I recently returned from 5G World held in London at the ExCeL from June 13 to June 17. Throughout the show, there was a lot of spirited discussion around 5G architecture, including the various options for splits being defined in 3GPP, the Standalone Mode and Non-Standalone Mode implementation, as well as deployment considerations around performance and latency. Many of the panel sessions focused on the principles and tradeoffs that Communications Service Providers (CSPs) face as they seek to build their next generation software-centric networks with open source technology.
Some of the most intriguing discussions were around specific use cases driving 5G from operators like KDDI, NTT, DoCoMo, SKT, BT/EE. We also discussed how connected devices (IoT) have spurred on more questions around regulation, zero error margin requirements and strict latency. Today, both professionals and lay-people alike are depending on technology to protect their homes, to have (or perform) a successful remote surgery, or to use a robot to perform everyday chores. The business case for 5G has never been debated, but the approach of creating new technology for the right use case versus fitting the shoe the other way around, was an obvious ‘take-away’ from this event.
During the event, I also had the chance to sit down with Monica Paolini with Senza Fili Consulting to discuss how these specific use cases as well as the role of Mobile Edge Computing (MEC). in driving 5G.
“MEC is a key component of edge computing which introduces a fundamental shift in our network architecture that is highly complementary to 5G. By moving core functions that have been traditionally located in a central location to the edge, operators can bring latency further down to meet 5G requirements and support ultra-low latency applications such as VR and AR. But also MEC – especially in conjunction with indoor densification – drives a wide range of enterprise applications, for access, private networks and IIoT, as it gives the enterprise the ability to support locally the services it needs.”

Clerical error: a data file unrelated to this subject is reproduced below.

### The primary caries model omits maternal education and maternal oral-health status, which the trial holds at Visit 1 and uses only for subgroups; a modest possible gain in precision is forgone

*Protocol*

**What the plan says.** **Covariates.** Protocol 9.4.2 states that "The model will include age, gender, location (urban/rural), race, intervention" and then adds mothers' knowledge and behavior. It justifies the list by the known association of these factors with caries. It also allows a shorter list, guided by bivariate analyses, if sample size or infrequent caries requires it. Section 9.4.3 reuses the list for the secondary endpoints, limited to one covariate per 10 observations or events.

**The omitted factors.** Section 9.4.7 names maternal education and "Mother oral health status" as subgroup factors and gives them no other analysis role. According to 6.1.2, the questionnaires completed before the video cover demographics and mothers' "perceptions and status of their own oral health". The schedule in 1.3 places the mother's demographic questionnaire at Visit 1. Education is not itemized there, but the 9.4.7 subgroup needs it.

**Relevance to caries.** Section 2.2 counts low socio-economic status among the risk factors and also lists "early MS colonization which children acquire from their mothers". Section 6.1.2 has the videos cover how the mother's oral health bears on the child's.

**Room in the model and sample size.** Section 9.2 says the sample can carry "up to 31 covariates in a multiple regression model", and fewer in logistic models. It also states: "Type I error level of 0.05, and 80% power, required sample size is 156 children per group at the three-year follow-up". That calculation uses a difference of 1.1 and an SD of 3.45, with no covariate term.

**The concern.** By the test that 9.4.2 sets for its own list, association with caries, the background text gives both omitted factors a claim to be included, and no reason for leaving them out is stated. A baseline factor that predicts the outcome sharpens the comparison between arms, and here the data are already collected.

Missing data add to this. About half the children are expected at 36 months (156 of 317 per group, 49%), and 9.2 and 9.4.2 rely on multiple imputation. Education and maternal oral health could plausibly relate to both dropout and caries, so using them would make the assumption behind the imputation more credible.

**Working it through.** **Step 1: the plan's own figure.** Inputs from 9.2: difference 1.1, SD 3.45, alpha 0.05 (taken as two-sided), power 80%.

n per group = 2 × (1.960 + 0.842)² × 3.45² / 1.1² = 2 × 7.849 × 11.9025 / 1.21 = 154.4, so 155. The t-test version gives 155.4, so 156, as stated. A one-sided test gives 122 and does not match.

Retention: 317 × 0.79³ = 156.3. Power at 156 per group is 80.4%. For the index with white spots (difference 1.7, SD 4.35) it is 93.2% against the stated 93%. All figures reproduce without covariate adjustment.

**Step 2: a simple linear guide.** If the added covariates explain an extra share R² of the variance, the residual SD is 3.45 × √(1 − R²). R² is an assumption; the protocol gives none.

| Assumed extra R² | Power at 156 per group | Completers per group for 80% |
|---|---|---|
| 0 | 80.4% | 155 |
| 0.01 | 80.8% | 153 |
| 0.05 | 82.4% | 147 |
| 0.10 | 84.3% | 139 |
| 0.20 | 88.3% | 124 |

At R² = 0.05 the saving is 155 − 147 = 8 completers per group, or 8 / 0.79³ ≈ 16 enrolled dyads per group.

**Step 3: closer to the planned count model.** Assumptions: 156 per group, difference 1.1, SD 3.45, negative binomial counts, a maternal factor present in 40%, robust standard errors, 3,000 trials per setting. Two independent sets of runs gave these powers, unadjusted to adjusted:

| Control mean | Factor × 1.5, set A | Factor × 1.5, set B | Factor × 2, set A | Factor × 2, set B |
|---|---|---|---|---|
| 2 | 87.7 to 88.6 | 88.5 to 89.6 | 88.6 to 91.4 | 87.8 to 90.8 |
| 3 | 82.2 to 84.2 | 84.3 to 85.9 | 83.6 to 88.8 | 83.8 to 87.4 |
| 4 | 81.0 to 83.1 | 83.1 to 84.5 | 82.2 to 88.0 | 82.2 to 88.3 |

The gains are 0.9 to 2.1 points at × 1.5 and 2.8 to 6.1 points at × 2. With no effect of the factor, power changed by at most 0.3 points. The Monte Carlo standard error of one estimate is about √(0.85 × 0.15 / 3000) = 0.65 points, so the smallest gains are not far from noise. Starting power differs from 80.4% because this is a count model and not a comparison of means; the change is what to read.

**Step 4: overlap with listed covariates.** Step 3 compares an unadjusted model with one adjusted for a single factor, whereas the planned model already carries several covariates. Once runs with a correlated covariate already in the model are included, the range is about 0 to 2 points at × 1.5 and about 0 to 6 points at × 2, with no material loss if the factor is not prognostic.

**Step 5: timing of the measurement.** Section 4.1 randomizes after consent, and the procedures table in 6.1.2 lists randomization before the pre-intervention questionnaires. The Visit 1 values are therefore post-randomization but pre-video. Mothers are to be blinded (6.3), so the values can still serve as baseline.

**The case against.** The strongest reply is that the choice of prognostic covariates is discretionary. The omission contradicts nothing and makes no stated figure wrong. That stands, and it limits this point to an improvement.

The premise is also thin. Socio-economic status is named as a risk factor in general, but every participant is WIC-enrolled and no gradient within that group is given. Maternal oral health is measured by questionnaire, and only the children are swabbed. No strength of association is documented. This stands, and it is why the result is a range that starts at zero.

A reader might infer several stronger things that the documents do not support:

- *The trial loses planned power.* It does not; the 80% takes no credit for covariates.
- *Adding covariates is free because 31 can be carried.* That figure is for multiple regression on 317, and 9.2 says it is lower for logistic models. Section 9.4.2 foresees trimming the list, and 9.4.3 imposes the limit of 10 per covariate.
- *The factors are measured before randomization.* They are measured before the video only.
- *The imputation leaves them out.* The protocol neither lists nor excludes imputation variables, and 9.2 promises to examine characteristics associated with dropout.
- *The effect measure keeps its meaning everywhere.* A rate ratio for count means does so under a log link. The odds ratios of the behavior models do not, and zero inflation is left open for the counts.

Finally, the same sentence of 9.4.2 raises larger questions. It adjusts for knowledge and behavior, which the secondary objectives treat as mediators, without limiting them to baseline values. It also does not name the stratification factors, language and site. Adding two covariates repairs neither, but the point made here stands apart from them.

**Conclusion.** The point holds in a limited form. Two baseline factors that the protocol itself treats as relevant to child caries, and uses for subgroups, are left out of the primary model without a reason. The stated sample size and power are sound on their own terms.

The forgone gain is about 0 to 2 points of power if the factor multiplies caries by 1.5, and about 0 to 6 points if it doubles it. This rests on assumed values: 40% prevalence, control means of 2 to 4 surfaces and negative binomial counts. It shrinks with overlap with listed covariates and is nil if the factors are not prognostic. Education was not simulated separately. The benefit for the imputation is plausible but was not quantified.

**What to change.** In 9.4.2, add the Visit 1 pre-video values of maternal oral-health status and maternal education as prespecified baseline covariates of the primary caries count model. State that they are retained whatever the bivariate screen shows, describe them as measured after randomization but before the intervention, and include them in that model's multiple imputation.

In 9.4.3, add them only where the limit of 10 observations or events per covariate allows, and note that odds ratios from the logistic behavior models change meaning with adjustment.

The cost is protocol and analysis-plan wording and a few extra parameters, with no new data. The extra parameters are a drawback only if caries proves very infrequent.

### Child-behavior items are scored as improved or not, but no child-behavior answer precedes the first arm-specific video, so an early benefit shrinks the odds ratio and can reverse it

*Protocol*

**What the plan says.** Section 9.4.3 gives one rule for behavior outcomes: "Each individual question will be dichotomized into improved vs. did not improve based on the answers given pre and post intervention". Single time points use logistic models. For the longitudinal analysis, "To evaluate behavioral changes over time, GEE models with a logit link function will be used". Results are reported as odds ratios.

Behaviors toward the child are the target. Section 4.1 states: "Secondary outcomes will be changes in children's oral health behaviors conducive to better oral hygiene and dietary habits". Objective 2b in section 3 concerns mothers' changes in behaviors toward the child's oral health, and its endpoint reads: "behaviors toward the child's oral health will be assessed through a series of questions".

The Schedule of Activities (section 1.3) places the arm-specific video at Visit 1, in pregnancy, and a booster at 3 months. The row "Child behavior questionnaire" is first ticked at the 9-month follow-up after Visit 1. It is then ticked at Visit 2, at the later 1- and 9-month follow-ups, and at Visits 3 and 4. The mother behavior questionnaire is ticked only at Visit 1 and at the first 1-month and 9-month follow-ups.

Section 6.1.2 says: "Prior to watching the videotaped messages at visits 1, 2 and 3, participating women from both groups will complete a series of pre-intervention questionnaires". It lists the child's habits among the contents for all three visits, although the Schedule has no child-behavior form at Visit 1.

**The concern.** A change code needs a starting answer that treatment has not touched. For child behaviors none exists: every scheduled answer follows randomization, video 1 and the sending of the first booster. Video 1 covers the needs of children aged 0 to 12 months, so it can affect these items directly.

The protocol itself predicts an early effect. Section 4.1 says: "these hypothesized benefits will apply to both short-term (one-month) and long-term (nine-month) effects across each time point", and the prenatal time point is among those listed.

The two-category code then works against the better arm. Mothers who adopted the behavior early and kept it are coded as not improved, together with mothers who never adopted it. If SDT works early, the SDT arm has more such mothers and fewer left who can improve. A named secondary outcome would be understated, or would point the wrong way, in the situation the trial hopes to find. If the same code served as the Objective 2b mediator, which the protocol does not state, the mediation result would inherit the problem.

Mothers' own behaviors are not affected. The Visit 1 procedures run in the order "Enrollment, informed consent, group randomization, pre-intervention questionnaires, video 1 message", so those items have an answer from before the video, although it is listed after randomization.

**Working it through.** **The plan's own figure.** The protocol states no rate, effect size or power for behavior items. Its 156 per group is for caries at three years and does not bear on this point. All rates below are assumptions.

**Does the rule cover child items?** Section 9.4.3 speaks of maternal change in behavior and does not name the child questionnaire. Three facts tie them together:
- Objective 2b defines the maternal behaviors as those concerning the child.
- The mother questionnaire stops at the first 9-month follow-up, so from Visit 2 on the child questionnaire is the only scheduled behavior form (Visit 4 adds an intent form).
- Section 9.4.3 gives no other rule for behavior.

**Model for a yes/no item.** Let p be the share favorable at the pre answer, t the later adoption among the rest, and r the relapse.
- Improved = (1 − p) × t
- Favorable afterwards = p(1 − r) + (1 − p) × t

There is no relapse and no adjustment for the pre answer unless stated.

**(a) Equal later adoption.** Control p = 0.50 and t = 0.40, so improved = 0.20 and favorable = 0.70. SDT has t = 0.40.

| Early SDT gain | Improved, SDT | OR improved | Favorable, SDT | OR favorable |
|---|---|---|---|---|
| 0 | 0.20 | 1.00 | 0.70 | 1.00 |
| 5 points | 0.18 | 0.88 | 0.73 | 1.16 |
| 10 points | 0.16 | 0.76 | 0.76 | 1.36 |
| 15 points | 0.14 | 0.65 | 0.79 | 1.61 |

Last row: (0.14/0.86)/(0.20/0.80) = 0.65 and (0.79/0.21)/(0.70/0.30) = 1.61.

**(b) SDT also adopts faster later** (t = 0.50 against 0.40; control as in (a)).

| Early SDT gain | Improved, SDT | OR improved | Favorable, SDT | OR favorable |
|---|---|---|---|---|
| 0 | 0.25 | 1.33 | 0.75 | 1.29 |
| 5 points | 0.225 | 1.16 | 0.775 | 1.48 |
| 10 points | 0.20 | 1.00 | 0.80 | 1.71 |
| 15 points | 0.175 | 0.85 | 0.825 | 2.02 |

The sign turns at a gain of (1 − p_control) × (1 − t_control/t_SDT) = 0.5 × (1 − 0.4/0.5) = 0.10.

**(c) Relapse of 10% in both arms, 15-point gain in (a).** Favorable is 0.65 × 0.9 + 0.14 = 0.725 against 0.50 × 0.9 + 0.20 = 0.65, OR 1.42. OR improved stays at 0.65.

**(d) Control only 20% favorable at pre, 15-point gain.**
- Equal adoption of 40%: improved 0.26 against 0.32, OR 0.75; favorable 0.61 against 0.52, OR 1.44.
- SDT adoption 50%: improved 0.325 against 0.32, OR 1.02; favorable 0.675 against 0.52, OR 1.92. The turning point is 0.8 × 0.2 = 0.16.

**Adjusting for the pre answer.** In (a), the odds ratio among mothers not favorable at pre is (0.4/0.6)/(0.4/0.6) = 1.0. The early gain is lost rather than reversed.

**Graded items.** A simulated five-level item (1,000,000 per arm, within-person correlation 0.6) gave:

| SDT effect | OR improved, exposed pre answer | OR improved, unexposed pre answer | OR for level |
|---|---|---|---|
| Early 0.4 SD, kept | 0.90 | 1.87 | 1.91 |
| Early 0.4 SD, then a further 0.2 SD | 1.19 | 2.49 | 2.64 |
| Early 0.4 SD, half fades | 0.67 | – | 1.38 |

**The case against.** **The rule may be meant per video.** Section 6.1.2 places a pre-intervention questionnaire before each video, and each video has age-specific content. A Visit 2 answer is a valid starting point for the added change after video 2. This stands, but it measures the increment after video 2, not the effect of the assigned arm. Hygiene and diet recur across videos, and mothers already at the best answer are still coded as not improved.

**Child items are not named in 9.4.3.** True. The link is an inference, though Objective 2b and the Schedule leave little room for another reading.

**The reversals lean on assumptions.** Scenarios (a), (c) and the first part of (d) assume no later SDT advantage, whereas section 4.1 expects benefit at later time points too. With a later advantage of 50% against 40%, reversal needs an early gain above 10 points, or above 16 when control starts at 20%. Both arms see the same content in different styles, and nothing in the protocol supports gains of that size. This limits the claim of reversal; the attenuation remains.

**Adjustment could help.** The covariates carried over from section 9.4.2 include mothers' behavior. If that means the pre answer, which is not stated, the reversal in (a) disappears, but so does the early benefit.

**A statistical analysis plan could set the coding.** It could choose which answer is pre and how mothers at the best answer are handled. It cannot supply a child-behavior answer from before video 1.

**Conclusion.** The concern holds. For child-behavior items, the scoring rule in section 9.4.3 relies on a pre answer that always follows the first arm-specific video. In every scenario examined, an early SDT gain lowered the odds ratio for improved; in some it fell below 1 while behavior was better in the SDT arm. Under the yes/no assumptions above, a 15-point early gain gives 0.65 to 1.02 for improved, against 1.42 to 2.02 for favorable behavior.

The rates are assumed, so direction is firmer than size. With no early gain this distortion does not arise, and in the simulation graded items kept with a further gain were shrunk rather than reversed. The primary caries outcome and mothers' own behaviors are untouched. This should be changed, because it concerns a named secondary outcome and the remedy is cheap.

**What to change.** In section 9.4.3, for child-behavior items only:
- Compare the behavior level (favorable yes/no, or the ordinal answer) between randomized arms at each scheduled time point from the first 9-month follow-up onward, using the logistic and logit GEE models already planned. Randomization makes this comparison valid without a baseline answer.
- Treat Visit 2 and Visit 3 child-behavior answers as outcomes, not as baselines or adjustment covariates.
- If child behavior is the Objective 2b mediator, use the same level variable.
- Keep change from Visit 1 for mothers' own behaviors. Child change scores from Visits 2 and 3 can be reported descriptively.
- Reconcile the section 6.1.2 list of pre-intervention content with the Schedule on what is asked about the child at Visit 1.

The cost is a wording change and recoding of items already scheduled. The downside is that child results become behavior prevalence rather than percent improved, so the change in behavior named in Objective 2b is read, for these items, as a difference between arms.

From my perspective, our efforts to drive and support the open source ecosystem is vital to enabling CSPs to roll-out 5G services rapidly. Industry initiatives such as the open CORD project, vRAN, and Mobile Edge Computing (MEC) and densification have become fundamental elements in the 5G roadmap. Radisys remains uniquely positioned to help CSPs build their next-gen software-centric networks with open source technology, preparing for 5G – which is not far away from realization!
About the Author
Neeraj Patel, Vice President of Professional Services & GM, Software Solutions Neeraj serves as Vice President of Professional Services and heads up the MobilityEngine business for Radisys. He has held numerous management positions within the company, including sales, business development and product line management. He brings 20 years of telecom experience with expertise in various RAN technologies. He joined Radisys in 2011 as part of the acquisition of Continuous Computing. Prior to this, he was with Intel and Trillium where he was involved in company strategy, product management, corporate marketing and sales development in highly competitive as well as greenfield markets. Neeraj holds a Masters in Electrical Engineering from the University of Southern California.More Content by Neeraj Patel